Nuremberg: The Battle of Images
Original title: Nuremberg. La bataille des images
How the Americans fought a battle of images against the Russians, in the most famous trial in History, of Nazi leaders.
In late 1944, the Allies decided to hold a major, exemplary trial of Nazi war criminals, which would begin in Nuremberg in October 1945. The Americans, who intended to turn it into a media show, quickly took over orchestrating it. The Field Photographic Branch of the OSS (the future CIA), run by John Ford, was put in charge of gathering images bearing witness to the Nazi’s invasion plans and to the genocide of the Jews Budd Schulberg, the author of What Makes Sammy Run?, crisscrossed Europe in search of the precious footage, while his brother, Stuart Schulberg, who would become a film and TV producer, arranged the courtroom at the Palace of Justice for filming a trial that would last 10 months and where the Allies’ different film crews would have conflictual relationships.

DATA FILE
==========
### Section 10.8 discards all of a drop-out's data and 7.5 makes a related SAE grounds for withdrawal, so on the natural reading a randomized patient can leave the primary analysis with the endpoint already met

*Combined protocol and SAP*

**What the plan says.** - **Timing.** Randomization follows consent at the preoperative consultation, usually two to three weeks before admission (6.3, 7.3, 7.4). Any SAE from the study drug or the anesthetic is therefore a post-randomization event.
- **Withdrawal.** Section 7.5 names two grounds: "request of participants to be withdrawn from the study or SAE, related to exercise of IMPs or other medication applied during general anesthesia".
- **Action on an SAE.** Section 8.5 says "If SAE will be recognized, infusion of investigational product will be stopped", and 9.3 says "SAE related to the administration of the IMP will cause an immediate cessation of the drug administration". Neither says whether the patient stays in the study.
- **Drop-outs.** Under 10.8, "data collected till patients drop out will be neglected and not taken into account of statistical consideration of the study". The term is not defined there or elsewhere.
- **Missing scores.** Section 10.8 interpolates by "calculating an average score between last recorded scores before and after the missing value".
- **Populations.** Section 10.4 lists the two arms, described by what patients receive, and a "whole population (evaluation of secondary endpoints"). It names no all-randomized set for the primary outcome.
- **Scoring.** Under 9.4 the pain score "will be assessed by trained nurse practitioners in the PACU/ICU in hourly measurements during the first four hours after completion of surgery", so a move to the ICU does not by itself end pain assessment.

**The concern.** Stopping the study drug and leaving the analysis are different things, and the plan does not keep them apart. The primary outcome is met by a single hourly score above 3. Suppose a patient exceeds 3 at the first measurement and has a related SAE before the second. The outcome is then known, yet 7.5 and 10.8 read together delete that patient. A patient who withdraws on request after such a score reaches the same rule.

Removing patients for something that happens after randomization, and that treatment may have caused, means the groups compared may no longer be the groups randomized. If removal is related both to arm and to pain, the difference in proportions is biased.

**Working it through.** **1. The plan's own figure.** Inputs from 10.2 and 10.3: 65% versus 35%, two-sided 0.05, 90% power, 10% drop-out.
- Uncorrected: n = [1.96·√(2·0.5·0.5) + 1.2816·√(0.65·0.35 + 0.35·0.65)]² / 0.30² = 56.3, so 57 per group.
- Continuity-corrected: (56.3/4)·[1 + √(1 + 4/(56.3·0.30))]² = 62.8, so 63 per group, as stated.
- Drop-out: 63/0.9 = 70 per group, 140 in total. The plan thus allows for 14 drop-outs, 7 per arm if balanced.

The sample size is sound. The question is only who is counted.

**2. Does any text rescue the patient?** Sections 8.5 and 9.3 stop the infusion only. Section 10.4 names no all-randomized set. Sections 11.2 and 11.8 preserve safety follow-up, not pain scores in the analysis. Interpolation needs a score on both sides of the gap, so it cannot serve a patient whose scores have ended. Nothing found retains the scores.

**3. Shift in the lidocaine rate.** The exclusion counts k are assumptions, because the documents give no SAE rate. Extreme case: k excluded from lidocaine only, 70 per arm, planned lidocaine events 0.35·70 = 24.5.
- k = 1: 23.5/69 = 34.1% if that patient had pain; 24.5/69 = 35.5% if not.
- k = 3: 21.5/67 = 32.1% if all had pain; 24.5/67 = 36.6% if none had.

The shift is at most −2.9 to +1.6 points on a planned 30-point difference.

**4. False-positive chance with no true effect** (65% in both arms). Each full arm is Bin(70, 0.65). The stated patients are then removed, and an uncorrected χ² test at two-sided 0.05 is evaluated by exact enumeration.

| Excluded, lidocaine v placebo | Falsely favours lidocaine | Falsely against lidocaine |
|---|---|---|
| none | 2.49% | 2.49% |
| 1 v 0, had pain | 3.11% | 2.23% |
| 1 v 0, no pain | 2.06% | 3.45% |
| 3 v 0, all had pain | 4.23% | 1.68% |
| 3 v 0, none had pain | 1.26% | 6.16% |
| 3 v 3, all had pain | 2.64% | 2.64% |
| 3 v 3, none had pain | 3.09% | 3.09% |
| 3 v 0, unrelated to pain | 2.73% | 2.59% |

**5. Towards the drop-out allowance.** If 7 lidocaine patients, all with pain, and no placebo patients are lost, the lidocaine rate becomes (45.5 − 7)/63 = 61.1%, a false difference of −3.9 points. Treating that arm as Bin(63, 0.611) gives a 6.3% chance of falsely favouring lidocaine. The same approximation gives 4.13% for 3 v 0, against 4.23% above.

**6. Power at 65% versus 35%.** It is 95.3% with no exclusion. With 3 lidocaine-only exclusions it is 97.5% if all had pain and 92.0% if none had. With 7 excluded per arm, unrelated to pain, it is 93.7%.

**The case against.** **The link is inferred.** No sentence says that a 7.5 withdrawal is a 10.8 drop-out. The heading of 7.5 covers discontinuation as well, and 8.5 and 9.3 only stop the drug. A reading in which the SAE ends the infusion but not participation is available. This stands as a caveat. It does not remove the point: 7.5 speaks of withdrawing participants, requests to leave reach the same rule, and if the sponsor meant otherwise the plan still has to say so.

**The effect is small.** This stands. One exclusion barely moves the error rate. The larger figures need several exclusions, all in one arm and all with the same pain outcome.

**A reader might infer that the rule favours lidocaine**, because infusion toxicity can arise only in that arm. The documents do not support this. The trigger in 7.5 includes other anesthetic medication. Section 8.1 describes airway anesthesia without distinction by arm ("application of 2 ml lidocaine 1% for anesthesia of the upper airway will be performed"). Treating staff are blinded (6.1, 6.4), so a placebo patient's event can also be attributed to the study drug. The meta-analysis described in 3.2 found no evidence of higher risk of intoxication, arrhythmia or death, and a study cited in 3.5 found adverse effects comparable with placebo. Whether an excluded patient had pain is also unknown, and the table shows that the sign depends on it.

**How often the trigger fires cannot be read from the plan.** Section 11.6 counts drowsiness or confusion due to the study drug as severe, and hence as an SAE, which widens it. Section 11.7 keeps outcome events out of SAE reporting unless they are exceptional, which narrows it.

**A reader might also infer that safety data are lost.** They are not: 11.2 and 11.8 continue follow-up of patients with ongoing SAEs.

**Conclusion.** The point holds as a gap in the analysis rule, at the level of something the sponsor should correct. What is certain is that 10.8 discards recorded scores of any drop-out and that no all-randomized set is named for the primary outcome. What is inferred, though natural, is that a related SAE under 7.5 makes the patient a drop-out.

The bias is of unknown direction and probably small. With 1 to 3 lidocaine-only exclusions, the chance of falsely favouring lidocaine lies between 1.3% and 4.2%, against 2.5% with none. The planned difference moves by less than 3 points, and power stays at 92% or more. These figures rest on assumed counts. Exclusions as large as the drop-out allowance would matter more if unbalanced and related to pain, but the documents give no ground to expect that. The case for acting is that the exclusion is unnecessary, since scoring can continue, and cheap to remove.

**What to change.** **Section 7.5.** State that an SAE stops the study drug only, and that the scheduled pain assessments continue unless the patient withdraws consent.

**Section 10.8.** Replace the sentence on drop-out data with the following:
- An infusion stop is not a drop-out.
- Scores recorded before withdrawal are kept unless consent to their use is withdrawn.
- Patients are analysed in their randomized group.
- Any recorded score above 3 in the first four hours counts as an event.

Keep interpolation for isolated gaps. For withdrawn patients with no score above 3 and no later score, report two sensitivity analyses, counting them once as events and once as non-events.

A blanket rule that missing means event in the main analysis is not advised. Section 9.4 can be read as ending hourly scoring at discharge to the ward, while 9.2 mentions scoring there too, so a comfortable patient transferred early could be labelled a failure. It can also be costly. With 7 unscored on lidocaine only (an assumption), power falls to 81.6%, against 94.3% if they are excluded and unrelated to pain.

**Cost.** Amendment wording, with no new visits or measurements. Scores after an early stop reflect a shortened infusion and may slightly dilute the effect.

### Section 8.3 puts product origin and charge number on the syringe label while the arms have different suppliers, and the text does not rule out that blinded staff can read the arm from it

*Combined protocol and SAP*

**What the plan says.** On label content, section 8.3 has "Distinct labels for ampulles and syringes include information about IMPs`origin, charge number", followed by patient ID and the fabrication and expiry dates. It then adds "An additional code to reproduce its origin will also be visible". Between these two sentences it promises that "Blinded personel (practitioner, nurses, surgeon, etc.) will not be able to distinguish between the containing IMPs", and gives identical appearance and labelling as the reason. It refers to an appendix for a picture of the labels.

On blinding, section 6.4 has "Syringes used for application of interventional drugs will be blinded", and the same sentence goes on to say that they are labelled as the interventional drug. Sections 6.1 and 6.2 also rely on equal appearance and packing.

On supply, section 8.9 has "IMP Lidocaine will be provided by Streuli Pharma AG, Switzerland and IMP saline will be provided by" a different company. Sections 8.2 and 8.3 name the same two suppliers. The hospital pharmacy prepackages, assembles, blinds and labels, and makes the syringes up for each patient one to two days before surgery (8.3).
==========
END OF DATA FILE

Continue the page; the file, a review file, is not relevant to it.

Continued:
The story of the staging and the image-making, the Americans’ wild but disappointed ambitions, and their losing battle of images against the Russians is told here for the first time.